UGA Extension Office

4-H History

4-H began as a simultaneous response to needs throughout the country. The goal of the program was to extend agricultural education to rural youth by organizing boys and girls clubs and through "learning by doing."

The image on the right highlights key times in 4-Hs +100 year history. 

The roots of 4-H began at the turn of the century when progressive educators started to emphasize the needs of young people and to introduce nature study as a basis for a better agricultural education. Boys and girls clubs and leagues were established in schools and churches to meet these needs.

To spark the interest of young people, Farmers Institutes cooperated with school superintendents by promoting production contests, soil tests and plant identification. By March 1904 several boys and girls clubs had already exhibited projects.

Most states organized clubs outside the schools with rural parents acting as volunteer leaders and County Extension agents provided materials. Farmers saw the practical benefits and public support and enthusiasm for 4-H grew throughout the nation.

Early Development of 4-H in Georgia

When most of Georgia was farm land and most Georgians made their living on the farm, Mr. G.C. Adams, school superintendent in Newton County, dreamed of a place for young boys to learn all they needed to about their future career in farming.

To help his students prepare for the future, Mr. Adams began the first Georgia Boys Corn Club in 1904. In this early club, boys planted and cared for their crop, and exhibited at the fair.

Just southeast of Newton County, another milestone in Georgia 4-H history was growing. Like the boys in Newton County, the girls of Hanock County wanted an opportunity to be part of an educational club and thus the Girls Tomato Canning Club began in 1908. The girls grew tomatoes in their family vegetable gardens and canned them for competition.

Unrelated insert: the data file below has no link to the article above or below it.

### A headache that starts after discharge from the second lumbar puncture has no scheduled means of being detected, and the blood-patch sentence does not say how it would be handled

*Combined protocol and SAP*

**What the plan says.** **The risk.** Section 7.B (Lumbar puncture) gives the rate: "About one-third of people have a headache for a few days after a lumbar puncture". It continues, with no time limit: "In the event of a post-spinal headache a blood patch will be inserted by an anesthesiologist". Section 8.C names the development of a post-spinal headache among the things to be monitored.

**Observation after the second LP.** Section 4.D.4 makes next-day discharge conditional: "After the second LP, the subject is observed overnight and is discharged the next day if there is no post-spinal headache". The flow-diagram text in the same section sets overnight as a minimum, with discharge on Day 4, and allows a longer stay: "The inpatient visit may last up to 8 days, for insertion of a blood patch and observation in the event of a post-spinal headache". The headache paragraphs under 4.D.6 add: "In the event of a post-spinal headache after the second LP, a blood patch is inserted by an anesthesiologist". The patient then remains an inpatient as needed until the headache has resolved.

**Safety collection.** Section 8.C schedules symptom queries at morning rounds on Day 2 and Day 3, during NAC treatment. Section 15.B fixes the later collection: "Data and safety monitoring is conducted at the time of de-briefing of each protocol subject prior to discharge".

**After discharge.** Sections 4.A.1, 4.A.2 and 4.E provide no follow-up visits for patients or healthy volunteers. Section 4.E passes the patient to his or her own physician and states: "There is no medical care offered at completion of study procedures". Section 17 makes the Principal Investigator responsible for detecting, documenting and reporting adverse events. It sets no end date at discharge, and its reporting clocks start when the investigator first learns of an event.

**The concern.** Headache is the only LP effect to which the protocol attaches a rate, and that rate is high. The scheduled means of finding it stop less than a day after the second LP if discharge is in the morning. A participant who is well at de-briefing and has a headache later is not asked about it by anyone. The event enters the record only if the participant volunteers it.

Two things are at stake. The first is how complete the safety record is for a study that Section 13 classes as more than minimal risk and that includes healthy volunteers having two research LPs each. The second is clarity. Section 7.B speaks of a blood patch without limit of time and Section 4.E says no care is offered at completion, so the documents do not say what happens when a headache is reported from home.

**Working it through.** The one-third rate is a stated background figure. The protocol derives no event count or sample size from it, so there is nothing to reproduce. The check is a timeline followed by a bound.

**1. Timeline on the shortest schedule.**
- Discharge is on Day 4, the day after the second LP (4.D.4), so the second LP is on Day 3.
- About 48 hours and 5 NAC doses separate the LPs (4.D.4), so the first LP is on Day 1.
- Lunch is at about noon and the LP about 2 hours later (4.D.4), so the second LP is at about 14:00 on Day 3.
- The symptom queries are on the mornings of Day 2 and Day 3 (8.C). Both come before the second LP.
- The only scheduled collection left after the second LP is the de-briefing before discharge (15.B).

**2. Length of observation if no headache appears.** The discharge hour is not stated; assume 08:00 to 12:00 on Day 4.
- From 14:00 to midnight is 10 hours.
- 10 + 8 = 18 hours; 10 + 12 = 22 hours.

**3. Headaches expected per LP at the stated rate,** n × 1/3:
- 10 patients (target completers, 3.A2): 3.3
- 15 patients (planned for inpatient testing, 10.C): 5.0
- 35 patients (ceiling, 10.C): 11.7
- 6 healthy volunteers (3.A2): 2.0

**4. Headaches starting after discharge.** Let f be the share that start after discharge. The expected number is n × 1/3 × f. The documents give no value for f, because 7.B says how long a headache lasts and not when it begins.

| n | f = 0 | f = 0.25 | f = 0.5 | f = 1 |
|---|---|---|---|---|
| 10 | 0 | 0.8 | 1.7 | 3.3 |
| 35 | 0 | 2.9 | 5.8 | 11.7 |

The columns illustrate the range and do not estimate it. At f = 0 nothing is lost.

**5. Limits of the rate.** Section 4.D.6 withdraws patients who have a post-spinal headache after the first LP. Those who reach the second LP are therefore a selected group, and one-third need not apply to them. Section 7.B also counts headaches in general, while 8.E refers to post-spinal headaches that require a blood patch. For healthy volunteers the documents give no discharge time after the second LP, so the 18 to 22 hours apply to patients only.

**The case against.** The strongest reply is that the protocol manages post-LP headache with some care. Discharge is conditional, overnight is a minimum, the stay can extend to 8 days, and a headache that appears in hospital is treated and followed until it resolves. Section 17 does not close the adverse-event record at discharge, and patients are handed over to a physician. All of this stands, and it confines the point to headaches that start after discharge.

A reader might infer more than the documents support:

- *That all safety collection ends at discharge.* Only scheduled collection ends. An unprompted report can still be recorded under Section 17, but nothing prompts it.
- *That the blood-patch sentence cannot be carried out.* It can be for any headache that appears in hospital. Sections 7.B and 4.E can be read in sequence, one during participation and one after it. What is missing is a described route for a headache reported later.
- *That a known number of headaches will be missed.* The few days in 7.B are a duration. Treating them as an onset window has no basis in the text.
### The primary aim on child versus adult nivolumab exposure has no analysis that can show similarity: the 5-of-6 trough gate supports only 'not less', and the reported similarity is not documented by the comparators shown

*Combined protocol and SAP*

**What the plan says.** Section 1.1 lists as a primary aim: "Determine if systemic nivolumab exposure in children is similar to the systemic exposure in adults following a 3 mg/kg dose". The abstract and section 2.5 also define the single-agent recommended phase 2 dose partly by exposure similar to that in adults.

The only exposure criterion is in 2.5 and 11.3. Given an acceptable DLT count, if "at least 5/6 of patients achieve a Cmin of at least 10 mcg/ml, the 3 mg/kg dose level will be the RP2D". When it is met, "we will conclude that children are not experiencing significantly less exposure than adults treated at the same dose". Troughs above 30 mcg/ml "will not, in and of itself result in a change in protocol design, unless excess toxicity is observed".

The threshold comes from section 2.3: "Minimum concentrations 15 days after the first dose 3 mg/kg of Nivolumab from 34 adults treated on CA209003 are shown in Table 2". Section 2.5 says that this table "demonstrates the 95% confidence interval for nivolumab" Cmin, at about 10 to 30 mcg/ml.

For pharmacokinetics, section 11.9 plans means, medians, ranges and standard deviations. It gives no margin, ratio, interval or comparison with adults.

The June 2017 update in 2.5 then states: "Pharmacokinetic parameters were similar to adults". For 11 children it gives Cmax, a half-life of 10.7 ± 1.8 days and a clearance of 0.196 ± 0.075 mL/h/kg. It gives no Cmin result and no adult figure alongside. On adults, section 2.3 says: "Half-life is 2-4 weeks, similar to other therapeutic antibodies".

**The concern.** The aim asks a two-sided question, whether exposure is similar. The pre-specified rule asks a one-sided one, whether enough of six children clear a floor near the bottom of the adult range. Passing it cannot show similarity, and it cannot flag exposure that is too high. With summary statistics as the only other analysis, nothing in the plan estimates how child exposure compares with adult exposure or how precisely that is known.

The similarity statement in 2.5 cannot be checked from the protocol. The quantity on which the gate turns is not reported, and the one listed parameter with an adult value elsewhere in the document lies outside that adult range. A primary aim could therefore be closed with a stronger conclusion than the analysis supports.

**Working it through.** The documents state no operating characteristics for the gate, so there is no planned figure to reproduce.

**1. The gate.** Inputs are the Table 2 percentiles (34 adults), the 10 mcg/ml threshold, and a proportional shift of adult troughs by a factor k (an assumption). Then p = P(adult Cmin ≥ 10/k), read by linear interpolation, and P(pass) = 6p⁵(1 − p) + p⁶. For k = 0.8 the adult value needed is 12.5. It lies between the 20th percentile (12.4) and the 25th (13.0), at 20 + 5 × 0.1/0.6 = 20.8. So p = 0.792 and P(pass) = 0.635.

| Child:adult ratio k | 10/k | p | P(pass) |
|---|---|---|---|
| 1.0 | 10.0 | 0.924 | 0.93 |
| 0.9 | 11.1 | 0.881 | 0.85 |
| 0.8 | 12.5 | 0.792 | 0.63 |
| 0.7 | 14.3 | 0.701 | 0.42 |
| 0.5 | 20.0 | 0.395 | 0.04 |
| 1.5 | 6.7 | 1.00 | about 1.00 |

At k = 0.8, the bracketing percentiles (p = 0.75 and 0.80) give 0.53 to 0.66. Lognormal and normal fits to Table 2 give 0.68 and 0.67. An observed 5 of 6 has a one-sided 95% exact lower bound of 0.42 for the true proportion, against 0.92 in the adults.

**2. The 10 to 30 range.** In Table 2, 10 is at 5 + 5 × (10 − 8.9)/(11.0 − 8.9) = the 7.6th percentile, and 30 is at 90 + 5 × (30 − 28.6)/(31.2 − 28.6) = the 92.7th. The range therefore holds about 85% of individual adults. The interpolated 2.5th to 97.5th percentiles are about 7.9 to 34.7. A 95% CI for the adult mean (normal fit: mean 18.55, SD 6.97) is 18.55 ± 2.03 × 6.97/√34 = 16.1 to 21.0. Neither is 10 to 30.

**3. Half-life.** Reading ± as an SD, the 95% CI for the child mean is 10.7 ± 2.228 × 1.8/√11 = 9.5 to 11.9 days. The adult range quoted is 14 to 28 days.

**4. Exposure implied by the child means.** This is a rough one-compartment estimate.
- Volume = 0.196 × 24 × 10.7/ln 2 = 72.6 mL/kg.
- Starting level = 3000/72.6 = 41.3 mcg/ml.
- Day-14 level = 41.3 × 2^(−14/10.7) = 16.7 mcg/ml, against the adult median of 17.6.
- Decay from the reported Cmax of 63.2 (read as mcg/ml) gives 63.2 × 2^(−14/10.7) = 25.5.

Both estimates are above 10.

Soon boys and girls all over Georgia were joining corn and tomato canning clubs and the beginning of what we now call Georgia 4-H was on its way.

Ties to Formal Education and U.S. Department of Agriculture (USDA) 

The Morrill Act of 1862 provided federal lands to establish land-grant colleges and universities. In 1890, colleges and universities for black citizens were established in the southern region to insure that all people were served.

The state land-grant universities and the Cooperative Extension Service of the USDA maintained close contact with the development of 4-H. The land-grant institutions recommended organizing a distinct administrative division in each land-grant institution to direct the many Cooperative Extension activities that were developing.

By 1912, virtually all of the land-grant institutions in the southern states had signed cooperative agreements with the USDA and had organized Extension departments.

Formal Establishment of 4-H

Congressional appropriations to the state land-grant institutions began in 1912 for development of early Extension work within the states.

In 1914, congress passed the Smith-Lever Act, which established the Cooperative Extension Service within the USDA, the state land-grant universities, and the counties.